And this came on the heels of Baby getting upset because he asked me if I loved Daddy and I honestly responded, “No.” I explained that we were parents and it was different but there wasn’t love there and boy did that go wrong. It was in the car and Eldest and Daughter were there. They didn’t say anything, but they were there listening and seeing their little brother cry.

Why does it feel like things are falling apart now? This has been something we have been dealing with for five years. Why now?

Could it be the finances? That’s the only thing I can figure. There must be some really crazy tension on both ends because of finances. And maybe they are thinking things would not be so stressful if their mom and dad were together instead of apart. Which I know that isn’t true, but how could they? Especially the youngest two who have very little memory of a life with both parents together.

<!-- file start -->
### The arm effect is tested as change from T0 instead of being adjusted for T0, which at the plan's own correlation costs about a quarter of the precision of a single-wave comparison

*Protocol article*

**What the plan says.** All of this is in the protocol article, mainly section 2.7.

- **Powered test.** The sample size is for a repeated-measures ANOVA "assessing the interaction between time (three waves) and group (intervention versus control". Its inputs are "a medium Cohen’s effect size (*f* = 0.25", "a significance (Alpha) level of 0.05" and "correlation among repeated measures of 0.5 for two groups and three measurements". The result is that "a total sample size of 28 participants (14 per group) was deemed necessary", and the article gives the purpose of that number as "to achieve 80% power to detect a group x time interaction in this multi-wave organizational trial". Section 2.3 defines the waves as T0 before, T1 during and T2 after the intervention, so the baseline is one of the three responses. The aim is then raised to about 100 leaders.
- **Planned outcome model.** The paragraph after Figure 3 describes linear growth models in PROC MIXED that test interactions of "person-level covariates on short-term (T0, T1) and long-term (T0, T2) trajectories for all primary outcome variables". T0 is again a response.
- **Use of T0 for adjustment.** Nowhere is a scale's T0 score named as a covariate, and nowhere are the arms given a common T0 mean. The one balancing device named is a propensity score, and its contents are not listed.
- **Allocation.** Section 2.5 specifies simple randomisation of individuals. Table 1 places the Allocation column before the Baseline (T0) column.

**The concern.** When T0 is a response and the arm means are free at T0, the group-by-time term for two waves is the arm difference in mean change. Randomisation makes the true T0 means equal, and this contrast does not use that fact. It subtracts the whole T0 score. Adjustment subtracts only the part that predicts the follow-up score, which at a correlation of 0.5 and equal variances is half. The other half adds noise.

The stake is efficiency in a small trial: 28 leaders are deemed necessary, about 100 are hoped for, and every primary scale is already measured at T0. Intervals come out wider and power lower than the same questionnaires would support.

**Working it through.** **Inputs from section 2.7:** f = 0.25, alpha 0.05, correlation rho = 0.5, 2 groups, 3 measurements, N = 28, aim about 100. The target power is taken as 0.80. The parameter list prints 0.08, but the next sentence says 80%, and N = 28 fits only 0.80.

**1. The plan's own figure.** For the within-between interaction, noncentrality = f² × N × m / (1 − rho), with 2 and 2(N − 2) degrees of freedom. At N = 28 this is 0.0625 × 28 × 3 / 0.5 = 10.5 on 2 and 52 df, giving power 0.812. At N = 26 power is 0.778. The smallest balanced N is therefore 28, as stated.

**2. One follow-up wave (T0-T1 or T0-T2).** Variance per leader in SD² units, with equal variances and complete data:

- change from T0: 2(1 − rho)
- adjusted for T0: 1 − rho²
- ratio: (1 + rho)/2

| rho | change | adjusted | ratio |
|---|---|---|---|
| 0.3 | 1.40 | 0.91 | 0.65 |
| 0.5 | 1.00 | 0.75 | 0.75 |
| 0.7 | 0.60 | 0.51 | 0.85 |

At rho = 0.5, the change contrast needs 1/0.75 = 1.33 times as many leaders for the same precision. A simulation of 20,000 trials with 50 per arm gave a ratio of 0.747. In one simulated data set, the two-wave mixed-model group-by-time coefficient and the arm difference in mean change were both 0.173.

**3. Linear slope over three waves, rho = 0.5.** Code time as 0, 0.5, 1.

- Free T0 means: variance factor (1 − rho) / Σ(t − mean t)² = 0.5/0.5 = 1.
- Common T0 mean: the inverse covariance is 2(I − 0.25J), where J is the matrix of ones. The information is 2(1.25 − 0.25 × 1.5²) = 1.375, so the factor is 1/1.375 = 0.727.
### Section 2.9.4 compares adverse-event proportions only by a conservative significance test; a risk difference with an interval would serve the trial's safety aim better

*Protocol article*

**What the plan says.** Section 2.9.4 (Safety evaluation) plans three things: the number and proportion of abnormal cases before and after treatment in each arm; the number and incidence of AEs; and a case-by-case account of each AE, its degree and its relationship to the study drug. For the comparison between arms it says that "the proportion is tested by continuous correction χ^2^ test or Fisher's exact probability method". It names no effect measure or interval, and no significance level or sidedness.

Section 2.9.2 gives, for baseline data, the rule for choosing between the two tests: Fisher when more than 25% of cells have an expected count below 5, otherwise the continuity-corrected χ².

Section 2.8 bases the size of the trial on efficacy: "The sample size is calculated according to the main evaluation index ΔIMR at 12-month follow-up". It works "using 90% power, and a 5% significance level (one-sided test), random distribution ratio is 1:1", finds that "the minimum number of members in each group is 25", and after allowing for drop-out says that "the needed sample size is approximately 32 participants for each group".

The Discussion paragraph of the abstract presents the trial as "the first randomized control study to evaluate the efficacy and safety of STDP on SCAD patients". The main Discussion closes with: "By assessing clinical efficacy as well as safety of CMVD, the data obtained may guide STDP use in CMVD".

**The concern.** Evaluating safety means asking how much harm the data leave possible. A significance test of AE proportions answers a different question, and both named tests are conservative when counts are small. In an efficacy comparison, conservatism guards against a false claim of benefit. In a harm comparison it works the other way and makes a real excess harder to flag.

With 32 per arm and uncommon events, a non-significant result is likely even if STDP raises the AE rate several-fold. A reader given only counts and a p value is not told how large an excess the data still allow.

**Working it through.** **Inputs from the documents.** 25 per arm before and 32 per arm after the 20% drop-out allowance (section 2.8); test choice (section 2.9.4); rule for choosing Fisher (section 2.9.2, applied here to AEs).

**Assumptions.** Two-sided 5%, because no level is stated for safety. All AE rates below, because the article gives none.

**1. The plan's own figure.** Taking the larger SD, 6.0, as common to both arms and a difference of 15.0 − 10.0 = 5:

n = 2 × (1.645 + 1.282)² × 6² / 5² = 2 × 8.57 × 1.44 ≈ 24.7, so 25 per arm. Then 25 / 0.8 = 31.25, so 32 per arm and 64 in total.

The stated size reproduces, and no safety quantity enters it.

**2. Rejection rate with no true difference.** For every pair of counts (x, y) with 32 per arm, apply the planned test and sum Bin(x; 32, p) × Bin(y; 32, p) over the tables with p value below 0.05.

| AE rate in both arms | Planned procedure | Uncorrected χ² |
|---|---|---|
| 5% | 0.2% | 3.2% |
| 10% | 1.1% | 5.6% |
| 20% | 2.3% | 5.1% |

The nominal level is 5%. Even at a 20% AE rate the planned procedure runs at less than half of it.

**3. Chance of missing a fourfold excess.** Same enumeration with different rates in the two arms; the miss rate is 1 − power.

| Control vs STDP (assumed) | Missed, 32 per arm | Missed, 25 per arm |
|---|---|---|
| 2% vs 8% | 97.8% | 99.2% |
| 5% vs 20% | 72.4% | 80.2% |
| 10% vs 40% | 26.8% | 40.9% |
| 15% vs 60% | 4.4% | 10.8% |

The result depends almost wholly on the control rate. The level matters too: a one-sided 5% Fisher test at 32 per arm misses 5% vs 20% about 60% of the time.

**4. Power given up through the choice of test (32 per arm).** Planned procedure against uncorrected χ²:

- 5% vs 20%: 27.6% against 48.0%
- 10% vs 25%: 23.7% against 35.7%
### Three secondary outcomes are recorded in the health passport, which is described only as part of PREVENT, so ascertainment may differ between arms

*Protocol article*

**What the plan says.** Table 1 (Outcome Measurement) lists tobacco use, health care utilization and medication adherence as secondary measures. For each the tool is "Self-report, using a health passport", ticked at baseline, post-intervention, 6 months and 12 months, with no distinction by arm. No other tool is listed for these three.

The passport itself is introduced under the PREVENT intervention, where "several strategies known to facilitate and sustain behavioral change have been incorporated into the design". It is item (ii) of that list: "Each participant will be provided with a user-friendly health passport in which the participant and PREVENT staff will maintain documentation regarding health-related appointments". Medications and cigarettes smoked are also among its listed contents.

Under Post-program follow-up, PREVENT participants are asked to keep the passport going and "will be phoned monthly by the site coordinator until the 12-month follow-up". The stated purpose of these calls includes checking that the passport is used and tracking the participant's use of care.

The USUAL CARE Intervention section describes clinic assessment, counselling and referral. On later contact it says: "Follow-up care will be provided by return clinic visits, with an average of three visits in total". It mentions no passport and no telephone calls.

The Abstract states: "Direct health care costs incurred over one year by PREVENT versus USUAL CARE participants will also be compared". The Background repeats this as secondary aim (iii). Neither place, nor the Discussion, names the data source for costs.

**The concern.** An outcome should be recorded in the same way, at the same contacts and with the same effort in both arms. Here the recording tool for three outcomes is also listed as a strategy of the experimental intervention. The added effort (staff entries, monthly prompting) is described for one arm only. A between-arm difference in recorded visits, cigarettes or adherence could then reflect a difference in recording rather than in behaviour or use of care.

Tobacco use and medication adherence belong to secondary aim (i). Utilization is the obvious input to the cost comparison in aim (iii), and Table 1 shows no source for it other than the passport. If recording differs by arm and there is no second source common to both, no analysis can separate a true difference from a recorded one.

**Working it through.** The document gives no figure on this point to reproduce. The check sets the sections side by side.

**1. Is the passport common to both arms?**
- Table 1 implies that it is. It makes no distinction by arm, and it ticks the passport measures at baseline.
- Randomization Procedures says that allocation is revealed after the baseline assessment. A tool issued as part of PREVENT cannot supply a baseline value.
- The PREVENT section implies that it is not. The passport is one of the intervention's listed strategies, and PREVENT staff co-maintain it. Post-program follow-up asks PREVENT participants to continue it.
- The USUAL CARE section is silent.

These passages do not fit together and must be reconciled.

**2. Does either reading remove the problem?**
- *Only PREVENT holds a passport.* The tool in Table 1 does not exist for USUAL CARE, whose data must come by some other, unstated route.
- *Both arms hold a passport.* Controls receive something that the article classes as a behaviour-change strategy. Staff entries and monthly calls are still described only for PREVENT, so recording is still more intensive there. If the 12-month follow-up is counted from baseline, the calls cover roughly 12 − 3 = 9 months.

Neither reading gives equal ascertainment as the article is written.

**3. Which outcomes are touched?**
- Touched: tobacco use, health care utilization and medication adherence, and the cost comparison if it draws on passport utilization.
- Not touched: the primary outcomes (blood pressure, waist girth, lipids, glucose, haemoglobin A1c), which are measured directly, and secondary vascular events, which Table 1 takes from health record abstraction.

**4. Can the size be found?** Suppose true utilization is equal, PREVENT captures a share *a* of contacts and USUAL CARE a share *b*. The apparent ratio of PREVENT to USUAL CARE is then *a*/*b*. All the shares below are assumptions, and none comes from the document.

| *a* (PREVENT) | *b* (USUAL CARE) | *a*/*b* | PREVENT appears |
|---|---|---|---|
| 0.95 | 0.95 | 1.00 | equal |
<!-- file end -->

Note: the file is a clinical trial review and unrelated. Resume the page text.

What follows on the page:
And now I’ve been put in this ridiculous situation by their father with this ridiculous email and I’ve got my kids on my mind and I swear to god that I really wish, I just really really wish, that I could say “Keep your f@%^&# money” and be done with it.

But I can’t. And even if I could, I just shouldn’t. The money, it’s the kids’ money. It’s their money and they have a right to it plain and simple.

In classic avoidance style, I am going to wait until 4:59 PM to send the email from my work address which I do not have access to until Monday. Not that it will stop him from responding to me in other ways but at least it delays one until Monday. If he responds at all. Which I doubt he will.

And so there you have, my overshare of the year. Internet, give me strength.

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Child Support Surrealism

This is me calling Child Support Enforcement. This is after speaking to the rep and waiting for the supervisor. Can you read my mind?